Discussion in 'Amateur Radio News' started by OH8STN, Jan 30, 2020.
Nice work Julian.
Great video !
You have inspired my purchases: FT-891, R-Pi, 23 foot telescoping mast, MFJ-939,
and a couple of Lithium Fe Phosphate batteries. Now working on integration.
Thanks again for the tips.
Thank you Bonnie.
Thanks and you're welcome. . The integration is the fun part but if possible, don't rush. It takes many of us a multiple deployments it's dialed in. Looks like you're on a good path though.
As usual, a nice, informative video.
There is an obvious question, or maybe a hint for manufacturers here: why the hell can't someone make a rig with an integrated Raspberry Pi or similar computer? These things have been available for years by now, and there does seem to be a trend towards more portable operating, given everybody now has to live next to solar PV, LED lights, etc, etc. So there is a real demand and opportunity there...
I'm a bit surprised at the power levels discussed. 30-50W. That's a lot of power for field operation. I usually operate with 15W (from a car), and may go to 25W under tough conditions for specific stations. In the JT65 days, it was 8W.
Anyhow, thanks again for the effort and the video. Maybe have a read of what seaside portable offers - typically 10dB gain over an inland antenna, and thus no need for anything other than QRP power: https://mw1cfnradio.blogspot.com/2020/01/yet-another-trip-to-beach.html
Thank you for your very interesting reports. You have tickled my RAM to try a Rasberry Pi for QRP FT-8..
I have found that when I try to do a Radio Adventure I take too much stuff and long cables thin
king I will need everything.
My QRP gear consists of a KX3 and a HB1-A, and homebrew 40-6 meter vertical and a 20 meter end-fed antenna. My power source is a small but heavy 12DC battery. The main issue is it takes about an hour or more just to set up the station. By then I'm tired but anxious to make contacts. Our Adventure Radio Group has operated from various places like parks and even in a Pullman RR car parked at the Elkhart, IN. NYC RR Museum and from the tower at Grissom AFB Museum in Peru, IN. Our group ranges in age from 65-80 years old. The more younger hams don't seem to be interested in QRP.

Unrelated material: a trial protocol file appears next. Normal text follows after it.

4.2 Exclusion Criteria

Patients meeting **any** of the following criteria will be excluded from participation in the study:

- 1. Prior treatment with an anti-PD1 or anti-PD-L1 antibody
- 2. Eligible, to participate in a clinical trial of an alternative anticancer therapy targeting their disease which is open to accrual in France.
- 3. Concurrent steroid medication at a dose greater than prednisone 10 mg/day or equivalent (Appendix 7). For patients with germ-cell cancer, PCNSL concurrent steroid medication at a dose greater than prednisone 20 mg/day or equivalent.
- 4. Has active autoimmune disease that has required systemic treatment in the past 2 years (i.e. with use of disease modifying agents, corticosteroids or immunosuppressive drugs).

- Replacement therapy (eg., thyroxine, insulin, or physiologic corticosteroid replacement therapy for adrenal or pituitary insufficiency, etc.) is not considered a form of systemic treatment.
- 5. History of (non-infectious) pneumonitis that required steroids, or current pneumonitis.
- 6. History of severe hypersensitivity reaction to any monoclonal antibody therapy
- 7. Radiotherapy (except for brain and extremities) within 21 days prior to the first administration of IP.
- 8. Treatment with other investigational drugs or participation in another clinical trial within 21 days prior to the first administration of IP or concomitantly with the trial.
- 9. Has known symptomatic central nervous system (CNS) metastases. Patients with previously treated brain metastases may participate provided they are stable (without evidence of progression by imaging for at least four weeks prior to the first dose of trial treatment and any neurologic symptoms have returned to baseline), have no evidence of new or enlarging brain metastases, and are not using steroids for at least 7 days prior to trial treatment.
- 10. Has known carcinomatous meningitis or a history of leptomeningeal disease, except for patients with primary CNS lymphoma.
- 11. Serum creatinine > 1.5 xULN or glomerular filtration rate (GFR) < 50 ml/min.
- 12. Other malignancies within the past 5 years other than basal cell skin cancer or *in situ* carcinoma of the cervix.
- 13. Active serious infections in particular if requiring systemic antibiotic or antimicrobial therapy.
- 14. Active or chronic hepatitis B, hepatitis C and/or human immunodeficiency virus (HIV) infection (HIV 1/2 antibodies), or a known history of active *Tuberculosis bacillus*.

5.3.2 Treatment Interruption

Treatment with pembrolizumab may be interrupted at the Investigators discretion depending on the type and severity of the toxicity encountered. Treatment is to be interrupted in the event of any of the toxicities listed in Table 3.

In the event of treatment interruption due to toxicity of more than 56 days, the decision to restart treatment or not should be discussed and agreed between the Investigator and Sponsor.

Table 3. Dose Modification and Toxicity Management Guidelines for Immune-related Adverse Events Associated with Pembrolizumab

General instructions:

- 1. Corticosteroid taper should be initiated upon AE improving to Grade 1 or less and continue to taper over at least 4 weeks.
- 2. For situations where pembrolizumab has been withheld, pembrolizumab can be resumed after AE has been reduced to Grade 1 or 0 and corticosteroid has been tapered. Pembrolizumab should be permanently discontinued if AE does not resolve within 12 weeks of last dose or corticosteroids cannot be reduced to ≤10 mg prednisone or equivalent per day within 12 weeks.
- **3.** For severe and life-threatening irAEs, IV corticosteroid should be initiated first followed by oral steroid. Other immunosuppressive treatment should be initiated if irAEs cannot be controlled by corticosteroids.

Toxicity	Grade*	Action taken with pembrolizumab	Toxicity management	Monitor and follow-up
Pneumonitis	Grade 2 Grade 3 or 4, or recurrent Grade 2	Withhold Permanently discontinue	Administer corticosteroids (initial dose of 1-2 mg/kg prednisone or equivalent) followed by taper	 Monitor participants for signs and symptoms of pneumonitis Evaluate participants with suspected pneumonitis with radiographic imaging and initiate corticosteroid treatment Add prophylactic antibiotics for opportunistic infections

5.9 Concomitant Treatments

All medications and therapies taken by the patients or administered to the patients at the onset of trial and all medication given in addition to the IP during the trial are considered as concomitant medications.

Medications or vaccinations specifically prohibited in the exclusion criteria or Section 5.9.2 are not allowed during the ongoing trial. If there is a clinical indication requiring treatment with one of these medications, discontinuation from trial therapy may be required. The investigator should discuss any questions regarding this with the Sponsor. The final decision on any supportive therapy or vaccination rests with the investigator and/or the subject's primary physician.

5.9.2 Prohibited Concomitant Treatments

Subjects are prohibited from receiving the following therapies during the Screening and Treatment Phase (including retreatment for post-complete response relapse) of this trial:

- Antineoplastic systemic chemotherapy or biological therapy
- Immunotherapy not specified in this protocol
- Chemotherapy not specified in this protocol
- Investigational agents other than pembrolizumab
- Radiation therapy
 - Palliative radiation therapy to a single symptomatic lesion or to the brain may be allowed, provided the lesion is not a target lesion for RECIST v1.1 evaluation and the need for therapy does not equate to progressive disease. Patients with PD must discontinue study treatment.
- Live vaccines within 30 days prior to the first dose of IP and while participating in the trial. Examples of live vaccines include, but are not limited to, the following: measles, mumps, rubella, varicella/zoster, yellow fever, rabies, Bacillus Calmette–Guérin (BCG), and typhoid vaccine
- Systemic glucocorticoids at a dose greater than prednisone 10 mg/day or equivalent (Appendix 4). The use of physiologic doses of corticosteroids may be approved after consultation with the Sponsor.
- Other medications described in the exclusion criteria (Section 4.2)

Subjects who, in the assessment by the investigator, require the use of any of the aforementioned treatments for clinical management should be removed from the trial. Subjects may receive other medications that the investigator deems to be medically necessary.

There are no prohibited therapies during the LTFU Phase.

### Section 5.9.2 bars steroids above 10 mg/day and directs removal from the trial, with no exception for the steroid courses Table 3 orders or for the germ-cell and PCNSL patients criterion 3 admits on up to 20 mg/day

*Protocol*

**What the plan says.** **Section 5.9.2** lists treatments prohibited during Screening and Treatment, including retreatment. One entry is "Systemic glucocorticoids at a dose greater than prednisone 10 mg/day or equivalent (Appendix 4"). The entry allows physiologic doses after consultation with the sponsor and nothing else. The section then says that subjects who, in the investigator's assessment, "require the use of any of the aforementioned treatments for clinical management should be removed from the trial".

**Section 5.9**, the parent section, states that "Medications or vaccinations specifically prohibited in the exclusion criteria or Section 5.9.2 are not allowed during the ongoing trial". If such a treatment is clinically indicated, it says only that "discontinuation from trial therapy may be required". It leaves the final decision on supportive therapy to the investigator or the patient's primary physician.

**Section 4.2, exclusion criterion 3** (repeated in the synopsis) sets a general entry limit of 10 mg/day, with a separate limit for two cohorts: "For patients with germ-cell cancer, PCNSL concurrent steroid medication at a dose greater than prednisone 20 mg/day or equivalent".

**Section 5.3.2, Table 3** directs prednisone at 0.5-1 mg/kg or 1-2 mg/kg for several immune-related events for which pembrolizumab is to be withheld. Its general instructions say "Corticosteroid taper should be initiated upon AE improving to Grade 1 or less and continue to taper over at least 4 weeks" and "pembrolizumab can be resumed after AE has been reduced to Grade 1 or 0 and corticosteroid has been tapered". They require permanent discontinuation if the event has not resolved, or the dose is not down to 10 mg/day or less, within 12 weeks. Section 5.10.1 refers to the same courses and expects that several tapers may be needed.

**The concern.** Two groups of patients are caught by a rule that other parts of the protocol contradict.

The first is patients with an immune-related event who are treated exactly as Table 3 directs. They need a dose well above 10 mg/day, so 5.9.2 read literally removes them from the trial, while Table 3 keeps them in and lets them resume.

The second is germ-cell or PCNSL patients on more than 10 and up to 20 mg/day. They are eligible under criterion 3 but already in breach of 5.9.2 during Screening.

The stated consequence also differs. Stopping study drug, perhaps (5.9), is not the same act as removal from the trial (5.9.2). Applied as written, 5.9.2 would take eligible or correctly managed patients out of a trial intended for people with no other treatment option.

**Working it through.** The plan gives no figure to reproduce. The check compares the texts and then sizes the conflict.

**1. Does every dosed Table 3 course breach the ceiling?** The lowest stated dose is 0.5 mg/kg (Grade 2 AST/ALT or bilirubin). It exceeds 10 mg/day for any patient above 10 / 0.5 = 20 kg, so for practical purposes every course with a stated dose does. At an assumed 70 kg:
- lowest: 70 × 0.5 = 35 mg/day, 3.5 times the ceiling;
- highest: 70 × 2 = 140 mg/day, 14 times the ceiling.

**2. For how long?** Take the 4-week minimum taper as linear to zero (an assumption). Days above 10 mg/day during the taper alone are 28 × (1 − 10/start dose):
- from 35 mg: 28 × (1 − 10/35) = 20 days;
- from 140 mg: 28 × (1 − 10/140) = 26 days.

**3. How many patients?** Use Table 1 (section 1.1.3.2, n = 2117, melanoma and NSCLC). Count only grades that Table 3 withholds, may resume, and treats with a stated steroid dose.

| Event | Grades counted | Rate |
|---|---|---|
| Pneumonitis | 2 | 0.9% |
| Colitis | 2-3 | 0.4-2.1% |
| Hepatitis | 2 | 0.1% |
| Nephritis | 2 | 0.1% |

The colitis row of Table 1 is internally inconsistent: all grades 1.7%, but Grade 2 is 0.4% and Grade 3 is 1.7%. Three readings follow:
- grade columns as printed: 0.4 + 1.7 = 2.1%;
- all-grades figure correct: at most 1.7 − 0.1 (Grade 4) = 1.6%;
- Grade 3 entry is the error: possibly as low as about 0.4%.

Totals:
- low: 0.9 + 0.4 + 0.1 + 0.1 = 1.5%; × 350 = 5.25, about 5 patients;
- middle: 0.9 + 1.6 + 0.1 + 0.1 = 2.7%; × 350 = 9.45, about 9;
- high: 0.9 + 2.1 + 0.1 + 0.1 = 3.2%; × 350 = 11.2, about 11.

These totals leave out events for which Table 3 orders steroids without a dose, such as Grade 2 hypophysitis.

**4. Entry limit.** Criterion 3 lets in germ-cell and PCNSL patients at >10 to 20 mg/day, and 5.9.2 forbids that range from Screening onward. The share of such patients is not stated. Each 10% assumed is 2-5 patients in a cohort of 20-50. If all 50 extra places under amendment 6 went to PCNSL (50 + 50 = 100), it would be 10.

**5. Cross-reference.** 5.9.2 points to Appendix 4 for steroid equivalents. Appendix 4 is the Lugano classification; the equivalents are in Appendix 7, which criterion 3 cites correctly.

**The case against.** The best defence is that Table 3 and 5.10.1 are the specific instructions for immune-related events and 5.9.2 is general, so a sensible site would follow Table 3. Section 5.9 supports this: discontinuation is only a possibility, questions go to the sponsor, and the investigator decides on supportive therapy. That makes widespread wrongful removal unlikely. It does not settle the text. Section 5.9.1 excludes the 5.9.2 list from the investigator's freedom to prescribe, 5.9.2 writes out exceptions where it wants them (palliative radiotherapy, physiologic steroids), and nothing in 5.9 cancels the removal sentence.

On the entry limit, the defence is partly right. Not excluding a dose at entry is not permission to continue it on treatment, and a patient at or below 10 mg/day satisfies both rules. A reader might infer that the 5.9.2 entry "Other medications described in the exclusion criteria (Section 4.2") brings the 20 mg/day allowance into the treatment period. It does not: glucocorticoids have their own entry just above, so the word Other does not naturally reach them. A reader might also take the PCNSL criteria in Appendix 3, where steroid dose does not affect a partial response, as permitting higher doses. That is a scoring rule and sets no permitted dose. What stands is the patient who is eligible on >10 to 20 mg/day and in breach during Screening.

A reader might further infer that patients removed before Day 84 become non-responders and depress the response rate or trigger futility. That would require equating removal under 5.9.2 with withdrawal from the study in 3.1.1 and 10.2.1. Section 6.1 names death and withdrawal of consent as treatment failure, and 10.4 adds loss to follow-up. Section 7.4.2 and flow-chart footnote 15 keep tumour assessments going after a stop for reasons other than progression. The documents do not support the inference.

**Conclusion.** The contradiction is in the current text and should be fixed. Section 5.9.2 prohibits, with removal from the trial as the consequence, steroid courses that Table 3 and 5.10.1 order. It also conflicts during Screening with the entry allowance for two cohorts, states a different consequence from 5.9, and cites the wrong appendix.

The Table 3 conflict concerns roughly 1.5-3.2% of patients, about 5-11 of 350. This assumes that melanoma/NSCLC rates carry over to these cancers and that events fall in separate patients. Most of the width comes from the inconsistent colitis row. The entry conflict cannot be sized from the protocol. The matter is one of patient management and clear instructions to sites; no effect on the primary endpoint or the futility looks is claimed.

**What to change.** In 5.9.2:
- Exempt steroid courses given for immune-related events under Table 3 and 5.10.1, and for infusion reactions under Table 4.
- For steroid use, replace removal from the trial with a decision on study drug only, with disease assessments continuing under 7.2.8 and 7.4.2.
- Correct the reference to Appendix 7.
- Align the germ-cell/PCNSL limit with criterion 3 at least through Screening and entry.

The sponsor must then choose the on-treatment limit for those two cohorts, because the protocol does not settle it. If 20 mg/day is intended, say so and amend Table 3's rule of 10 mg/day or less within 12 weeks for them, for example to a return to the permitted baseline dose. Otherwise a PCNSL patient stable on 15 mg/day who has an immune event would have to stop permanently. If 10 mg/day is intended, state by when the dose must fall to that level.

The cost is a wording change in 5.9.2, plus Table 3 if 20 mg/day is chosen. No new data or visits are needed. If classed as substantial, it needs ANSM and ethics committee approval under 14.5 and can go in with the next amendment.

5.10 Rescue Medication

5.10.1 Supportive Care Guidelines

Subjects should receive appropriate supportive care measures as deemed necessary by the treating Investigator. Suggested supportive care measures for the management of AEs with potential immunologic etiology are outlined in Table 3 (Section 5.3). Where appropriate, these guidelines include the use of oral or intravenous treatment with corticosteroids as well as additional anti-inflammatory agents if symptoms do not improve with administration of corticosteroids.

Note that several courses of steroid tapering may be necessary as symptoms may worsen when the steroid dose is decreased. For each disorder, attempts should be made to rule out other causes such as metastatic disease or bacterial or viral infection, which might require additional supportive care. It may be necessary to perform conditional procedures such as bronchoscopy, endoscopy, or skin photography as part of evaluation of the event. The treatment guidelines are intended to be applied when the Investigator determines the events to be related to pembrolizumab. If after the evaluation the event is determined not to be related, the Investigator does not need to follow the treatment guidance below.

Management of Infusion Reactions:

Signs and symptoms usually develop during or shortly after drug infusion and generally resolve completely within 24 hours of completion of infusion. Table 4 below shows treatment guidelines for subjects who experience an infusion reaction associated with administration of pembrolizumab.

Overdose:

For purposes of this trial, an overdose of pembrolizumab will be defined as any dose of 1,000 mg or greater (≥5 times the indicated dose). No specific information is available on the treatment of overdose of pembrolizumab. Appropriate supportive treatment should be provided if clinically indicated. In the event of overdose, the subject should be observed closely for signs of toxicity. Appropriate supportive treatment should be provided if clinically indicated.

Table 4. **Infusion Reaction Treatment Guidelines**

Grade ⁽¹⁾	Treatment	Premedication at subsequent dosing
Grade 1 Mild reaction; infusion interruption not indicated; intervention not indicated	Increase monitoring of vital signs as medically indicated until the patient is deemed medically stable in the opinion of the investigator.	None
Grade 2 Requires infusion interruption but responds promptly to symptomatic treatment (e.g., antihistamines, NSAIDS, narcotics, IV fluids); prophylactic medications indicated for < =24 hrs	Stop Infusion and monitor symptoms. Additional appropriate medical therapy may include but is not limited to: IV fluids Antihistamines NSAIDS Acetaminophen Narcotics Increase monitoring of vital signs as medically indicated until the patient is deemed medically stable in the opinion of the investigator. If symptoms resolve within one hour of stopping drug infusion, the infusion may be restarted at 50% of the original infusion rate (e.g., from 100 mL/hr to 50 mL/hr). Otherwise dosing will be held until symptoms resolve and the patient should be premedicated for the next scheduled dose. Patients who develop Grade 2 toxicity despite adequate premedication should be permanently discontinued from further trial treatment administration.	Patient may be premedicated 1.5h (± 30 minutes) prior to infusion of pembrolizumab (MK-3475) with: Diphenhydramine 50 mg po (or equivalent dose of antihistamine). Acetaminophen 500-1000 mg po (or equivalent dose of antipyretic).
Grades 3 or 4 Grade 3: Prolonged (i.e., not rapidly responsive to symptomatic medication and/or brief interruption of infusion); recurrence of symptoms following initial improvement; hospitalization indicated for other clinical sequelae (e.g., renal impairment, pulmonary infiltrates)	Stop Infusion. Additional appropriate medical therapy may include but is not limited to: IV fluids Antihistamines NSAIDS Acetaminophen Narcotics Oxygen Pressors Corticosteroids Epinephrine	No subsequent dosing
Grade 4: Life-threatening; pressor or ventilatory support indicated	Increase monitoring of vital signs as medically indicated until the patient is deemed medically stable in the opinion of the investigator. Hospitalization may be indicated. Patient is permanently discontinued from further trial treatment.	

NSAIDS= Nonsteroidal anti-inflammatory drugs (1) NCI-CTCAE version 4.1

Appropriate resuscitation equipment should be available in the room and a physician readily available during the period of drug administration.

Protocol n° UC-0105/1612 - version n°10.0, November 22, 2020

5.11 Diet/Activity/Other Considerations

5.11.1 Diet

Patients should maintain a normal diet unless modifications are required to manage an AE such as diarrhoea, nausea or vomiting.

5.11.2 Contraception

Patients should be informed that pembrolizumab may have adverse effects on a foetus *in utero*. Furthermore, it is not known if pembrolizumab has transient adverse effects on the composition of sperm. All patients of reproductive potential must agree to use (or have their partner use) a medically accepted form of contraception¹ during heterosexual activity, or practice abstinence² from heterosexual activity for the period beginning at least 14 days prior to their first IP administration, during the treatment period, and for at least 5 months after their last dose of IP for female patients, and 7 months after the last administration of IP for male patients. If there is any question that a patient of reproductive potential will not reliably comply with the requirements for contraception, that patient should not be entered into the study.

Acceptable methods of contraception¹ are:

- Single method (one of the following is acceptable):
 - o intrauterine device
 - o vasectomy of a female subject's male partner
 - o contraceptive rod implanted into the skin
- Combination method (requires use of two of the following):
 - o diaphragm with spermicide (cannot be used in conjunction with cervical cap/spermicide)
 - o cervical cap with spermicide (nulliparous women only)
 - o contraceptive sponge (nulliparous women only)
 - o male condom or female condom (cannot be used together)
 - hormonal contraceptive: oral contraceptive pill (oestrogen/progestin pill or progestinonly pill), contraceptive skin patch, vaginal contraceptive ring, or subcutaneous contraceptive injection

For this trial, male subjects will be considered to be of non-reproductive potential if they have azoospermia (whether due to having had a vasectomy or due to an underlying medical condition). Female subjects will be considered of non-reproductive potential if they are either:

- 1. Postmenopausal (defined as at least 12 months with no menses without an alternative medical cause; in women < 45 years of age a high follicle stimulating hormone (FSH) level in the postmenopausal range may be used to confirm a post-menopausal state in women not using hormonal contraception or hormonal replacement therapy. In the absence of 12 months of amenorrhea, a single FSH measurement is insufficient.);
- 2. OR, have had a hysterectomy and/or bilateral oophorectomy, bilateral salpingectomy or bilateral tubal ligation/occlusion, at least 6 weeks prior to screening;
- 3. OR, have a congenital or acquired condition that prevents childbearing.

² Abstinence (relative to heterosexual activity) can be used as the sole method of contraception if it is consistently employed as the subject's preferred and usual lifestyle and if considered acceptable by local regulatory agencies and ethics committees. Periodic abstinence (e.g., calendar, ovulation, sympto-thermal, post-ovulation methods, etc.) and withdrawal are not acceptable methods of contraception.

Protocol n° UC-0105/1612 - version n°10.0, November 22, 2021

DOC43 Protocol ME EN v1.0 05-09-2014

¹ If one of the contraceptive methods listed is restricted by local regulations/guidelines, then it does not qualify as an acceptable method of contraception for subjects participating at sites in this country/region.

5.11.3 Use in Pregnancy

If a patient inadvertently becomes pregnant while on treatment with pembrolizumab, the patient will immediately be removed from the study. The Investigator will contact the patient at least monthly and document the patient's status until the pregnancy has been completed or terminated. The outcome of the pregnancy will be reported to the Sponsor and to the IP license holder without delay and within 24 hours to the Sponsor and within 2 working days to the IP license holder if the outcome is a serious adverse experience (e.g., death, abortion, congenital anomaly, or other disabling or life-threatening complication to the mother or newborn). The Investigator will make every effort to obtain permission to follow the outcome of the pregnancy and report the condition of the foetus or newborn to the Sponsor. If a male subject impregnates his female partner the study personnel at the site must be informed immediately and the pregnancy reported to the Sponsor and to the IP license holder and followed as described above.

Looking forward to your next report.
Thanks for the feedback and comments. I'll take a look at that website later on.
When I'm talkin about the power levels, it's always for Reliable Communications, to a known station. Certainly with 8 watts we can hit some random station who happens to hear us, but there's no consistency. If I want to hit my buddy John, in Kansas during Gray Line, I'll have to use something between 30 and 50 Watts from this latitude. As I mentioned in the video, 10 watts is fine when operating for fun or not trying to get outside the region.
Regarding those manufacturers. Even if they did something like this they probably get it wrong. Manufacturers have to buy components by the thousands tens of thousands or even hundreds of thousands. That probably means we would get stuck with aging proprietary technology, without having upgrade possibility. The manufacturer's just don't get it. For me it would be enough to have cat control and an inbuilt audio interface. Then connect our own computer to it with a single USB cable. Another option I would find amazing, is a single black box radio. No display, no dials or gauges, just a black box data rig with power and USB port. In-built audio interface, cat control, and antenna tuner. I build that radio along with a Raspberry Pi and my own DIY battery pack, into a nice waterproof case.
Anyway, I'm just dreaming. I know manufacturers won't get it.
Thanks for the comments, and the kindness. It's very much appreciated.
Wow. You know some people might be surprised to hear this, but I'm still a QRP guy at heart. Take a look at my "Raspberry Pi field computer video", it's up here on QRZ as well. There's nothing like taking a 5 or 10 watt radio to Lapland or some other exciting location, just to see what I can achieve with such modest station. The trick to making it all work, was integrating all of the components of the station, together. All one should have to do is take it out of its case, plug in a battery, the antenna, and turn it on. The go box guys have been telling me that for years, but I just blew them off. I still don't think we should take these large elaborate stations to the field, but a small well-integrated station which is easy to deploy. That's the ticket.
As one of those "less old" operators, I find "purpose" a far greater motivator than the love of radio. Why am I going out to the field, and what do I want to achieve when I'm there!? Of course that's only one operators opinion.
Finally, the heavy battery was a a non-starter for portable Ops. Maybe I can say it in a different way. A lighter lithium iron phosphate battery, is a portable Ops enabler. You can operate longer, walk further, while carrying a fraction of the weight.
The young guys will come around. We have to stop telling them what to do, and figure out what it is they're trying to do. That's when we get them.
You are so right!